Owens v. Astrue

Filing 25

ORDER affirming decision of the Administrative Law Judge. (Schroeppel, Kerry)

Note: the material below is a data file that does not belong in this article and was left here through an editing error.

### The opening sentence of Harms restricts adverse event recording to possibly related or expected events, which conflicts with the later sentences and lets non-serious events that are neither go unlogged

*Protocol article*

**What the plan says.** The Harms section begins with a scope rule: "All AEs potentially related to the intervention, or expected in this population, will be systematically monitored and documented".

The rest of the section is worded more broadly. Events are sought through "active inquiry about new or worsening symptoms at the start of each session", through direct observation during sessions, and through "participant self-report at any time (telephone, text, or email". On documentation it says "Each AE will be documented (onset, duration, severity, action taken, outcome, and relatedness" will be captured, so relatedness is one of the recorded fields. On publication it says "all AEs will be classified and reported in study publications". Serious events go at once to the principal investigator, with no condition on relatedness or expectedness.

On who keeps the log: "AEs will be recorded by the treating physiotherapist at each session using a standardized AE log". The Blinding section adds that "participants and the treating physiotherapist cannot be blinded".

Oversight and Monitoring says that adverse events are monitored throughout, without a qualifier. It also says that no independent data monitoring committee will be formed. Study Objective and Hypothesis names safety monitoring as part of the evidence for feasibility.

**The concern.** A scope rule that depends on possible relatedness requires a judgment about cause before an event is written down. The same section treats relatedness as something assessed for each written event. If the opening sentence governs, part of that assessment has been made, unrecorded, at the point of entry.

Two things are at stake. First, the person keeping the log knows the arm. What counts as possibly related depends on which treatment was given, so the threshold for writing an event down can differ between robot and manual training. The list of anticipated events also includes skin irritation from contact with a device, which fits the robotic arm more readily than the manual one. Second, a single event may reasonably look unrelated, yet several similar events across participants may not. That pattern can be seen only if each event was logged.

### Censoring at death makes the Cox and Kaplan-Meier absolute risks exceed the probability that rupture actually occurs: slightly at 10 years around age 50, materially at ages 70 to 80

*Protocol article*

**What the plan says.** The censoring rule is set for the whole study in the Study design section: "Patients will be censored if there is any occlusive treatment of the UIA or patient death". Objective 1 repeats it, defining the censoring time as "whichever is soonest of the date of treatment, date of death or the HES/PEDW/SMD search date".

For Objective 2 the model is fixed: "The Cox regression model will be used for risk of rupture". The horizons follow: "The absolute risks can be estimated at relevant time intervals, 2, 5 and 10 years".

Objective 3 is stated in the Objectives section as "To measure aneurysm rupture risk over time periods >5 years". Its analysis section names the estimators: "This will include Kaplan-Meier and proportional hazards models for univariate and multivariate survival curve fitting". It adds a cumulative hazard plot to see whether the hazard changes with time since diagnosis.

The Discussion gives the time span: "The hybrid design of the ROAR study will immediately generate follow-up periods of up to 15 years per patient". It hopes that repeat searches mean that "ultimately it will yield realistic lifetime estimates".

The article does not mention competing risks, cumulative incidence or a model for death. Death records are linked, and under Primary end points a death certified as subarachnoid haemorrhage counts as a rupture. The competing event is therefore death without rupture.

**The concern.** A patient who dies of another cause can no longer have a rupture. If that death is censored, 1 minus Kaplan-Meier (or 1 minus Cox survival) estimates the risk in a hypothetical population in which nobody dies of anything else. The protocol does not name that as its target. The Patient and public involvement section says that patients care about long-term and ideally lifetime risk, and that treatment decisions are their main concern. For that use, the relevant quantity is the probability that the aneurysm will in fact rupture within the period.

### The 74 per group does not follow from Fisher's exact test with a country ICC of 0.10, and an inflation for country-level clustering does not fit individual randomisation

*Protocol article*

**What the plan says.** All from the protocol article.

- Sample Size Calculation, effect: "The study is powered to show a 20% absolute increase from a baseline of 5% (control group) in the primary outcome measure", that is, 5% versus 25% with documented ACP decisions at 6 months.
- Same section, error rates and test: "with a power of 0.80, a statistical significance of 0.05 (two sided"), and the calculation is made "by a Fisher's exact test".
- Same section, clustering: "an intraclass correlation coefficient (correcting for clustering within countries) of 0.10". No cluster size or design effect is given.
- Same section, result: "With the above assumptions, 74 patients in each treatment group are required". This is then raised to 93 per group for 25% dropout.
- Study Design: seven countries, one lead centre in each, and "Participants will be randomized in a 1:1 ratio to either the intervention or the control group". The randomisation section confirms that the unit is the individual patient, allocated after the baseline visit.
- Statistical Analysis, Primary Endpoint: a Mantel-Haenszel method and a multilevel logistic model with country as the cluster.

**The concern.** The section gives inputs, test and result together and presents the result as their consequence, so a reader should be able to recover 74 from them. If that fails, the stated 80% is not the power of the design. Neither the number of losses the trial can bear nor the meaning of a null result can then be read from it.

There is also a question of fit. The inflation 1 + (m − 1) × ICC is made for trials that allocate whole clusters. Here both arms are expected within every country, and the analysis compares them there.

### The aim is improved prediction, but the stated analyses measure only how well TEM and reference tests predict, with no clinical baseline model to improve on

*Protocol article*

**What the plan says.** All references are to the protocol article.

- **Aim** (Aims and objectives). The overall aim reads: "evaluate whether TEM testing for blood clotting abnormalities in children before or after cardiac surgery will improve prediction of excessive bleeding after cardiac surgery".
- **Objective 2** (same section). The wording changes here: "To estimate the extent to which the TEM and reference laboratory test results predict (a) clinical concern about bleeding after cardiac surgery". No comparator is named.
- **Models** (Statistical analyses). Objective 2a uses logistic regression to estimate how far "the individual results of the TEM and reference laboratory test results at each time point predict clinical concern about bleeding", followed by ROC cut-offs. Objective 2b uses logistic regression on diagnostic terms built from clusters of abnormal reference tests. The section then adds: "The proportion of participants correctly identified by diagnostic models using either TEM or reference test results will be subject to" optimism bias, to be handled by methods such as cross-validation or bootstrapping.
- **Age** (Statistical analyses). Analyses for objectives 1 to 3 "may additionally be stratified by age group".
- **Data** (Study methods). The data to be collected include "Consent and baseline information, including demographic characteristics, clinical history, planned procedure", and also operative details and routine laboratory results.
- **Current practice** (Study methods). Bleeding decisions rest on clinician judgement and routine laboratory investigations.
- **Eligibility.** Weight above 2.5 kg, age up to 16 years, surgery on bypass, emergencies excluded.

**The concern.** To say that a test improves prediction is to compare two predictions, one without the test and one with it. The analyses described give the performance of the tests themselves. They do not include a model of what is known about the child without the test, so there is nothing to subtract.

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Owens v. Astrue Doc. 25 IN THE UNITED STATES DISTRICT COURT FOR THE WESTERN DISTRICT OF MISSOURI SOUTHERN DIVISION SANDRA K. OWENS, Plaintiff, vs. MICHAEL J. ASTRUE, Commissioner of Social Security, Defendant. ) ) ) ) ) ) ) ) ) ) Case No. 09-3075-CV-S-RED ORDER Plaintiff Sandra Owens (hereinafter "Plaintiff") seeks judicial review of the Commissioner's denial of her request for supplemental security income benefits under Title XVI of the Social Security Act, 42 U.S.C. 1381, et seq. Plaintiff has exhausted all of her administrative remedies, and judicial review is now appropriate. After carefully reviewing the record, the Court AFFIRMS the decision of the Administrative Law Judge ("ALJ").1 BACKGROUND The parties present complete facts and arguments in their briefs. The ALJ's decision also sets forth comprehensive findings of fact and conclusions of law. The parties' facts and arguments and the ALJ's findings and conclusions are repeated herein only as necessary to explain the Court's decision. LEGAL STANDARD The Court's review is limited to determining whether the Commissioner applied the correct 1 Because the Court finds that substantial evidence supports the ALJ's decision and that the ALJ applied the correct standard of law, the Court adopts much of defendant's brief without quotation or citation. Dockets.Justia.com standard of law and whether the Commissioner's findings of fact are supported by substantial evidence on the record as a whole. See 42 U.S.C. 405(g) and 1383(c)(3); Warburton v. Apfel, 188 F.3d 1047, 1050 (8th Cir. 1999). Substantial evidence is relevant evidence that a reasonable mind would accept as sufficient to support the Commissioner's conclusion. See Warburton, 188 F.3d at 1050. In making this determination, the Court considers evidence that detracts from the Commissioner's decision as well as evidence that supports it. See id. The Court may not reverse the Commissioner's decision merely because substantial evidence supports a different result. See Pierce v. Apfel, 173 F.3d 704, 706 (8th Cir. 1999). This is true even if the Court might have weighed the evidence differently and reached a different result if a de novo review were applied. Pearsall v. Massanari, 274 F.3d 1211, 1219 (8th Cir. 2001). To receive disability benefits a claimant must show: (1) a medically determinable physical or mental impairment that has lasted, or can be expected to last, for not less than twelve months; (2) an inability to engage in any substantial gainful activity; and (3) the inability results from the impairment. See 42 U.S.C. 423 (d)(1)(A), (d)(2); see also Timmerman v. Weinberger, 510 F.2d 439, 442 (8th Cir. 1975). The Court reviews the ALJ's decision to determine whether the ALJ followed the Commissioner's implementing regulations, which set out a five-step, burden-shifting process for determining whether the claimant has a "disability" within the meaning of the Social Security Act. The five steps are: (1) whether the claimant is currently engaging in "substantial gainful activity," (2) whether the claimant is severely impaired, (3) whether the severe impairment is, or is comparable to, a listed impairment precluding substantial gainful activity as a matter of law, (4) whether the claimant, with his current Residual Functional Capacity ("RFC") can meet the demands 2 of his past work, and if not; (5) whether the claimant retains the capacity to perform any other work that exists in significant numbers in the economy. See 20 C.F.R. 404.1520, 416.920 (2006); Bowen v. Yuckert, 482 U.S. 137, 140-42 (1987) (discussing the five-step analysis). In the first four steps, the burden is on the claimant to prove that she is disabled. If the claimant is not able to perform her past work, the burden shifts to the Commissioner to prove that there are jobs in the national economy that the claimant can perform, although the ultimate burden of persuasion remains with the claimant. See Harris v. Barnhart, 356 F.3d 926, 931 n.2 (8th Cir. 2004); see also Barnhart v. Thomas, 540 U.S. 20, 24, 28 (2003) (noting that the existence of jobs in the national economy must be proved only at step five). ANALYSIS I. The ALJ Properly Assessed Plaintiff's Credibility Plaintiff's first argument is that the ALJ improperly assessed her credibility. The ALJ found that while Plaintiff's impairments could be expected to produce the alleged symptoms, her statements concerning the intensity and persistence of the symptoms are not credible to the extent they are inconsistent with the evidence of record. After review, the Court finds no error. A review of the record reveals many instances where Plaintiff's credibility as to her complaints could reasonably be questioned. For example, the ALJ noted that Plaintiff's psychiatric impairments improved with treatment, and yet Plaintiff had discontinued using certain prescribed medications that improved her symptoms. A failure to continue on medication that improves a condition undermines a plaintiff's credibility, and impairments which can be controlled with medication cannot be considered disabling. Wagner v. Astrue, 499 F.3d 842, 851 (8th Cir. 2007) ("A failure to follow a recommended course of treatment also weighs against a claimant's 3 credibility"); Davidson v. Astrue, 578 F.3d 838, 846 (8th Cir. 2009). The ALJ also noted that Plaintiff received only minimal mental health treatment for her allegedly disabling impairments, and the lack of evidence of ongoing counseling or psychiatric treatment also disfavors a finding of disability. See Roberts v. Apfel, 222 F.3d 466, 469 (8th Cir. 2000). In addition, the ALJ noted Plaintiff's daily activities and interactions were inconsistent with her complaints of disabling symptoms. Specifically, the ALJ noted Plaintiff prepares daily meals, does household chores, and goes shopping three to four times a week. See Medhaug v. Astrue, 578 F.3d 805, 817 (8th Cir. 2009) (noting that acts such as shopping, cooking, and doing household chores "are inconsistent with subjective complaints of disabling pain"). Next, while Plaintiff alleged problems interacting with others, the record consistently shows she interacted with friends and family, and maintained relationships with boyfriends during the time in question. Plaintiff also alleged problems with concentration, but she indicated she spent her time doing puzzle books and reading, which are activities consistent with the ALJ's finding that she is capable of understanding and remembering simple, semi-complex and complex instructions. Such inconsistencies between Plaintiff's complaints and the evidence of record undermine Plaintiff's credibility. Finally, the ALJ also noted Plaintiff was convicted and incarcerated for forgery, and that her work record demonstrated a poor motivation to work. These factors also weigh against Plaintiff's credibility. See Simmons v. Massanari, 264 F.3d 751, 756 (8th Cir. 2001) (noting forgery conviction may be considered in credibility analysis); Comstock v. Chater, 91 F.3d 1143, 1147 (8th Cir. 1996) (noting that work history that was "not 'particularly notable and has been characterized by fairly low earnings and some significant breaks in employment'" undermined the plaintiff's credibility regarding his complaints of disabling pain). 4 On review, it appears the ALJ examined the entire record and noted a number of factors which undermine Plaintiff's credibility as to her complaints of disabling impairments. The Court finds no error with the ALJ's assessment. II. The ALJ Gave Proper Weight to the Respective Opinions of the Medical Professionals Plaintiff also argues the ALJ improperly weighed the various opinions of the treating and examining medical professionals. Plaintiff submitted to consultative mental examinations with Eva Wilson, Psy.D, and Dr. Joan Bender. The ALJ found Dr. Wilson's assessment of Plaintiff's condition was entitled to more weight. Plaintiff argues this assignment of weight was in error. The Court disagrees. First, while Plaintiff argues Dr. Bender's evaluation should be entitled to more weight because it occurred closer in time to the hearing than Dr. Wilson's evaluation, a disability must last 12 continuous months, and the ALJ properly noted that Dr. Bender's assessment of Plaintiff's mental impairments occurred at a particularly stressful time in Plaintiff's life because her father had recently died and Plaintiff had recently underwent a hysterectomy. As such, these events could effect her presentation to Dr. Bender. In addition, the ALJ found that Dr. Bender's opinion relied heavily on Plaintiff's subjective statements about her condition. As such, the ALJ was entitled to give less weight to the opinion. See Kirby v. Astrue, 500 F.3d 705, 709 (8th Cir. 2007) ("The ALJ was entitled to give less weight to [the doctor's] opinion, because it was based largely on [plaintiff's] subjective complaints rather than on objective medical evidence"). Finally, Dr. Bender claimed Plaintiff could not perform full time work, and such an opinion is not entitled to deference because it "invades the province of the Commissioner to make the ultimate disability determination." House v. Astrue, 500 F.3d 741, 745 (8th Cir. 2007). For these reasons, the Court finds nothing improper 5 with the weight assigned to Dr. Bender's opinion. Meanwhile, the ALJ gave more weight to the opinion of Dr. Wilson, who concluded that Plaintiff could understand and remember simple, semi-complex and complex instructions; could sustain concentration and persistence with at least simple and some semi-complex tasks; could interact socially but would do better if not asked to interact with the general public; and had no trouble adapting to her environment. The ALJ found Dr. Wilson's assessment was consistent with the record as a whole, and indeed, Dr. Wilson's opinion is supported by the opinions of Dr. John Bentley, who opined that Plaintiff had little or no limitation of functional capacity with regard to the mental demands of the workplace, and Dr. Elissa Lewis, who stated that Plaintiff retains the capacity to learn and perform at least moderately complex jobs which do not require working with the general public on a sustained basis. After review, the Court finds no error with the weight assigned to the opinions of the medical professionals involved in the case. III. The ALJ Properly Assessed Plaintiff's Residual Functional Capacity Finally, Plaintiff also argues the ALJ improperly assessed her residual functional capacity. The ALJ determined that Plaintiff has the residual functional capacity to perform sedentary work, except that: she can lift and/or carry 10 pounds frequently and occasionally; stand and/or walk continuously for one to two hours; stand and/or walk for two hours throughout an 8-hour day; sit continuously at one time for four hours; never crouch or crawl; only occasionally climb, balance, stoop, or kneel; she should avoid exposure to heavy machinery; and that she is capable of understanding and remembering simple, semi-complex, and complex instructions; capable of sustaining concentration and persistence with at least simple and some semi-complex tasks; she does 6 not appear to have problems interacting socially, though she would do better in a situation where she was not asked to interact with the general public; and finally, she would not have trouble adapting to her environment. With these limitations, the ALJ concluded Plaintiff could perform work as a final assembler or fishing reel assembler. Plaintiff argues the ALJ's finding that she can sit continuously at one time for 4 hours is ambiguous and not supported by the evidence. The ALJ's RFC is based largely on the opinion of Dr. Bentley, and the Court has already found no error with the weight given to Dr. Bentley's opinion. Dr. Bentley indicated Plaintiff could "sit continuously on a regular basis during an 8 hour workday for" 4 hours. Plaintiff argues the ALJ's opinion is ambiguous because he failed to state how many total hours Plaintiff can sit in an 8-hour workday, and because Dr. Bentley's opinion is unclear as to whether he intended to limit Plaintiff to sitting for only four hours in an eight-hour workday. However, there is no evidence indicating that Dr. Bentley or anyone else limited Plaintiff to sitting only four hours in an 8-hour day. On the contrary, Dr. Bentley's physical examination prior to his opinion was unremarkable, and Plaintiff and her mother did not indicate any limitation in Plaintiff's ability to sit. As such, the Court finds no error with the ALJ's RFC assessment on this issue. Plaintiff also argues the ALJ failed to properly consider her obesity in his decision. However, the record indicates the ALJ found Plaintiff's obesity was a severe impairment, and that her obesity "alone or in combination with her migraines, fibromyalgia, and hypertension cause[s] significant limitation in her ability to perform basic work activities." The ALJ's finding is supported by Dr. Bentley's opinion. As such, the Court finds the ALJ properly considered Plaintiff's obesity. See Heino v. Astrue, 578 F.3d 873, 881-82 (8th Cir. 2009) ("The record indicates that the ALJ considered [plaintiff's] obesity when evaluating her claim. Because the ALJ specifically took 7 [plaintiff's] obesity into account in his evaluation, we will not reverse that decision"). The Court finds the ALJ's RFC determination is supported by substantial evidence of record. CONCLUSION For the reasons cited herein, the decision of the Administrative Law Judge is hereby AFFIRMED. IT IS SO ORDERED. DATED: July 6, 2010 /s/ Richard E. Dorr RICHARD E. DORR, JUDGE UNITED STATES DISTRICT COURT 8